You've probably noticed by now that these suckers are heavy, and if the dowels don't
support its weight, it will sink right down into the cake.
I am placing my last (the shortest) tower on top of the hexagon cake on the left
side. I will repeat the steps above for the top tower. *IMPORTANT - I do not
recommend traveling with these two towers in place -- do not put them on until the
cake is in its final serving spot.
That's it! The hard part is done! Now all you have to do is clean up
any boo-boos in the icing, embellish your castle, and "landscape" your board!
I have placed sugar cubes along the edges of both tiers. For the archway in
the center, I simply cut out a piece of black fondant and used buttercream frosting
to glue it to the cake. This cake is for a "Princess" birthday party for my
niece, so I have purchased a Disney Princess deco-pak. I am using a small
piece of white fondant with cobblestone impression for the walkway. Green
buttercream with the grass tip surrounds the castle, and the ponds are made by first
laying down a piece of blue fondant (leftover from the spires) and then spooning
blue tinted piping gel on top. The blue tinted piping gel really gives a *wow*
factor. Here are views from both sides.
My biggest piece of advice for the castle cake is this: Don't sweat the mistakes.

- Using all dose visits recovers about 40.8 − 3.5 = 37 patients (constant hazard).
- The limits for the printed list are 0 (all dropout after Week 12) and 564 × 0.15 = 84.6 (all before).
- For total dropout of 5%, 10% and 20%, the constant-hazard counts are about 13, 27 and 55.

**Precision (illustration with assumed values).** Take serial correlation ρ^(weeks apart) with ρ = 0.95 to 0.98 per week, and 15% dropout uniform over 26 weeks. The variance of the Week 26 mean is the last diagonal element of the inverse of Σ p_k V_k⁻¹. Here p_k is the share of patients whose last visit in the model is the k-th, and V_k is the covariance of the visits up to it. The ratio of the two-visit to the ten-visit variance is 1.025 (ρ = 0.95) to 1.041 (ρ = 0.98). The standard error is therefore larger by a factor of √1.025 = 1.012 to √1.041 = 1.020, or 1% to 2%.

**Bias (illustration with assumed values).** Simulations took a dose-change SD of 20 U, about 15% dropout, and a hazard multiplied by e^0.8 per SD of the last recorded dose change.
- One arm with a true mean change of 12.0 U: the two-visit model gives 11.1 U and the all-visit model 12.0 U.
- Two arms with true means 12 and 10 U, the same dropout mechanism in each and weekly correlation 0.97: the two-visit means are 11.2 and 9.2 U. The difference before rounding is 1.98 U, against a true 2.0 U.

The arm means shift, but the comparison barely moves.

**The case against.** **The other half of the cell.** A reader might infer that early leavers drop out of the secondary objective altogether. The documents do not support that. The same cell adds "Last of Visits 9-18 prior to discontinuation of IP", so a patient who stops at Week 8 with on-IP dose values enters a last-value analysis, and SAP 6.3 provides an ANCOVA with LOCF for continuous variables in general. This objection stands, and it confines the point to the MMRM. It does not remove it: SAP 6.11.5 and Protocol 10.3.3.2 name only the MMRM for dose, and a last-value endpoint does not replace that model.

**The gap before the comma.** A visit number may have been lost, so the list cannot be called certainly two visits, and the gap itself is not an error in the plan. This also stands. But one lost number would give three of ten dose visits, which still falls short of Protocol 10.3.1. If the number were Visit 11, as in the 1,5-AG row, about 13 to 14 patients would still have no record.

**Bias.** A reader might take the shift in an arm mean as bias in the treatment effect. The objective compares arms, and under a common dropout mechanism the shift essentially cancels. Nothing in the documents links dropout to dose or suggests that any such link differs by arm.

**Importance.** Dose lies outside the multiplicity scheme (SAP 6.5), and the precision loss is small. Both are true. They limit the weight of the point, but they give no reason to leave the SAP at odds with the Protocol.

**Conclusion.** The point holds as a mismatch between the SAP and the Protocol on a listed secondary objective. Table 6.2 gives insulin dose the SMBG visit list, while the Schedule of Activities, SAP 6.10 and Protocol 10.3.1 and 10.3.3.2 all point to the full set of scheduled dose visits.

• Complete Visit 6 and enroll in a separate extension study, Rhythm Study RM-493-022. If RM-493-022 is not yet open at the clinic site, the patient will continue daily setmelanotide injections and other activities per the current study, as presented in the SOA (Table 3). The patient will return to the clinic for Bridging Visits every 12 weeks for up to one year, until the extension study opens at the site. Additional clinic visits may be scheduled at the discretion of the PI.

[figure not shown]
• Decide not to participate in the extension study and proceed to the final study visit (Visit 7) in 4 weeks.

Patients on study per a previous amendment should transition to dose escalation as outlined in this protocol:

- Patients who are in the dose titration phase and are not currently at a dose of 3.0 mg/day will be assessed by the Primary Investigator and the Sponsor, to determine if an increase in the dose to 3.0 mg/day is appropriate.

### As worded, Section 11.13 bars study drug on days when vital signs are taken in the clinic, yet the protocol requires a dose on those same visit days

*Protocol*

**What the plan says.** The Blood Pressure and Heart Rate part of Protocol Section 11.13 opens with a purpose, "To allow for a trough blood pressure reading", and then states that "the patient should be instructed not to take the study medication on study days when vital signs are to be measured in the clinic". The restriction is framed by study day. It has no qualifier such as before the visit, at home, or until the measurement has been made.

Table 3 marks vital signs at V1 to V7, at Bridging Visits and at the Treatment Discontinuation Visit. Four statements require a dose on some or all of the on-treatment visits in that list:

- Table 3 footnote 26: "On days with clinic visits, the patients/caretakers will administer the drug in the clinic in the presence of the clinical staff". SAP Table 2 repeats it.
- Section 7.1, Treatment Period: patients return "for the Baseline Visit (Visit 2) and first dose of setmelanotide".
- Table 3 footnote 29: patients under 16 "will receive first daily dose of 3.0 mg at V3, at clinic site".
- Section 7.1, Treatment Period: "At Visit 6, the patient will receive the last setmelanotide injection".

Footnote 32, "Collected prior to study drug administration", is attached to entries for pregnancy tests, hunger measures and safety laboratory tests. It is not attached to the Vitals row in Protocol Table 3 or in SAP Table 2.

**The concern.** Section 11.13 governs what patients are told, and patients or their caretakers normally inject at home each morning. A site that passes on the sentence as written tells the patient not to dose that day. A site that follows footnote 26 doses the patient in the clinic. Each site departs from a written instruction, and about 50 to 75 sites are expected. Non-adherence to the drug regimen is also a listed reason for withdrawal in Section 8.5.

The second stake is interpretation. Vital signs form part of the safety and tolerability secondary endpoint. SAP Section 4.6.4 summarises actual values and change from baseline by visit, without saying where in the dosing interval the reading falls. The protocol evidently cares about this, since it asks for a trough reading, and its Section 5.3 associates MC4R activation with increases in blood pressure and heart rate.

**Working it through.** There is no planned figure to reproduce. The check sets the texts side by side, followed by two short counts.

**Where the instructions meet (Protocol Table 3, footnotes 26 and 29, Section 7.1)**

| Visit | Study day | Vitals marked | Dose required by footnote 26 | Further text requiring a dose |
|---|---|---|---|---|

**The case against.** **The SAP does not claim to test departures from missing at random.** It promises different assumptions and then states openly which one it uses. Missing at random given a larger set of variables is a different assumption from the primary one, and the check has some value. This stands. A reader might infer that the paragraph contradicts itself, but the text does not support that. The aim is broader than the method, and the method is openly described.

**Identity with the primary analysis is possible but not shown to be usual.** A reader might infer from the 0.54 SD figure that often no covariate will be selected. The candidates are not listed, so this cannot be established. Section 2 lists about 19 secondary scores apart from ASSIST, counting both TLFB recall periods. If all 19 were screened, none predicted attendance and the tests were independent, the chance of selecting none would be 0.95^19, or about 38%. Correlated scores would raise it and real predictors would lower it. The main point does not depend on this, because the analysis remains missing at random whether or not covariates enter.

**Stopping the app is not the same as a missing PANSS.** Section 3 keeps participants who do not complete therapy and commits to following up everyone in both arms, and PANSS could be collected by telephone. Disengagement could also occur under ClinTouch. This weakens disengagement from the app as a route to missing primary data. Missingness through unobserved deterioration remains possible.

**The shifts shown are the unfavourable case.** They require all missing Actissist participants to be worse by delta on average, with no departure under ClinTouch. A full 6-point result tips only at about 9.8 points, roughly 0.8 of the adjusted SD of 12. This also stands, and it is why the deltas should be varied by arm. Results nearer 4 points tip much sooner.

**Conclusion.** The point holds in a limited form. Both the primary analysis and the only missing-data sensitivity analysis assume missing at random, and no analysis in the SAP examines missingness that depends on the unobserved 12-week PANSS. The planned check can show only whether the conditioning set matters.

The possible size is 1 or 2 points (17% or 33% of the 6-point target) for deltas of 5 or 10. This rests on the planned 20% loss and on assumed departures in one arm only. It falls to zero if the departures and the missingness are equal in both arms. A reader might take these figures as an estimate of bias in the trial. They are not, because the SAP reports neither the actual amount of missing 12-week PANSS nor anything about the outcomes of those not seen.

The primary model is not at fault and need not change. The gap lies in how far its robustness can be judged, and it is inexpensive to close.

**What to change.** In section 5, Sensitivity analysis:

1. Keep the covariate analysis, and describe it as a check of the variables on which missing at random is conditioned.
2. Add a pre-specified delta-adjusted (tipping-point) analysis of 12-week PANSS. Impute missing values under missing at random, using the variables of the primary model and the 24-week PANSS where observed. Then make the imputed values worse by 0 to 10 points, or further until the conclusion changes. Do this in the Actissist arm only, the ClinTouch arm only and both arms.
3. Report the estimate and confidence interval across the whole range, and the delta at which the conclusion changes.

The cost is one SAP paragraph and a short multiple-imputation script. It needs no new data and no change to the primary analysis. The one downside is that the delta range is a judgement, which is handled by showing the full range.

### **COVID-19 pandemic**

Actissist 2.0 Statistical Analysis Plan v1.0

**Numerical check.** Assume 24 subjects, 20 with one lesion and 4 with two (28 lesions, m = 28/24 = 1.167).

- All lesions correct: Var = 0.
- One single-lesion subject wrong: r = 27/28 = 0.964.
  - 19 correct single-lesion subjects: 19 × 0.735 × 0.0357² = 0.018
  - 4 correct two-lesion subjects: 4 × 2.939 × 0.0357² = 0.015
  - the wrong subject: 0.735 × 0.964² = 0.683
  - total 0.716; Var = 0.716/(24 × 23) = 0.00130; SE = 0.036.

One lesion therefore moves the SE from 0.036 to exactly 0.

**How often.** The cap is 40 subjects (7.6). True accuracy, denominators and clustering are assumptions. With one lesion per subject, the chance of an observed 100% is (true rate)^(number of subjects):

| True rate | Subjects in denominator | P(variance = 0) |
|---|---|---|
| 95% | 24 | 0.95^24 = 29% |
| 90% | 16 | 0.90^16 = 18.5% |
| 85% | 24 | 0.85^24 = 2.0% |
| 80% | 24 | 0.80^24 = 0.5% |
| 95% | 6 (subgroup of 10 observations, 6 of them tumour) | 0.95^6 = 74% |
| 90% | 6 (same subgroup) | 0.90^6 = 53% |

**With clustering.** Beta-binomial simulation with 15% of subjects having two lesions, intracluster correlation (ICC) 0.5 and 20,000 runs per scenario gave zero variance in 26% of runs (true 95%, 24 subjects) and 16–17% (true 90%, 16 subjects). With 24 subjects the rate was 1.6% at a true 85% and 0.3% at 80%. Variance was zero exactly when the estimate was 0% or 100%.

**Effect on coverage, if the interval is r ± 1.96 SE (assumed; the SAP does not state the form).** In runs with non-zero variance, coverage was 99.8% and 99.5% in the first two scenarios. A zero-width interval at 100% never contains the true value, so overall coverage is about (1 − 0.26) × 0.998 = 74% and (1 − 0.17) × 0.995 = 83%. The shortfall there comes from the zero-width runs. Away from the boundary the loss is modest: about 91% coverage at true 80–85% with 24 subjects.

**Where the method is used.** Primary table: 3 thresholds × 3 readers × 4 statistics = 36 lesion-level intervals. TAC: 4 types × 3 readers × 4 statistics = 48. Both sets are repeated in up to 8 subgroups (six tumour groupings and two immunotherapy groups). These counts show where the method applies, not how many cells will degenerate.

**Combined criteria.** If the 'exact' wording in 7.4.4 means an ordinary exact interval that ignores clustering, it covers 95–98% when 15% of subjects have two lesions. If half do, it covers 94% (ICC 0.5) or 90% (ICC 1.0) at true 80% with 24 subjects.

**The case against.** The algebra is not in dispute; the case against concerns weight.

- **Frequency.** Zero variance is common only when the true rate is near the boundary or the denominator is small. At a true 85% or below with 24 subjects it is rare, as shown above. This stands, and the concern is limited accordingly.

They will happen, and not everything will be perfect. It doesn't have to be.
This is a dream cake for any little "princess", one she will remember for the rest
of her life!
Here's a castle with 7 towers. It has pink spires, blue swags around every
turret, and gold fondant flags on toothpicks on top instead of dragees. The
door is brown fondant pressed into a wood grain impression mat. Flowers and vines
also climb the castle walls and towers. Pink royal icing hearts have been piped
onto the sugar cubes and then dusted with disco dust. It is a 9" square and 6" round.
Another 7-tower castle, this one in fondant. Note that the towers are missing
the cake cone, making them appear "skinny". The towers and cake have been imprinted
with the cobblestone impression mat. I was not happy with the way the fondant
on the cake resisted the impression. However, this cake has many special details.
Notice the doorknob and hinges on the door. Brickwork dusted with pearl dust
surrounds the door and all borders and windows. Fondant lace surrounds the
bottom of each spire, and the spires have been heavily dusted with disco dust.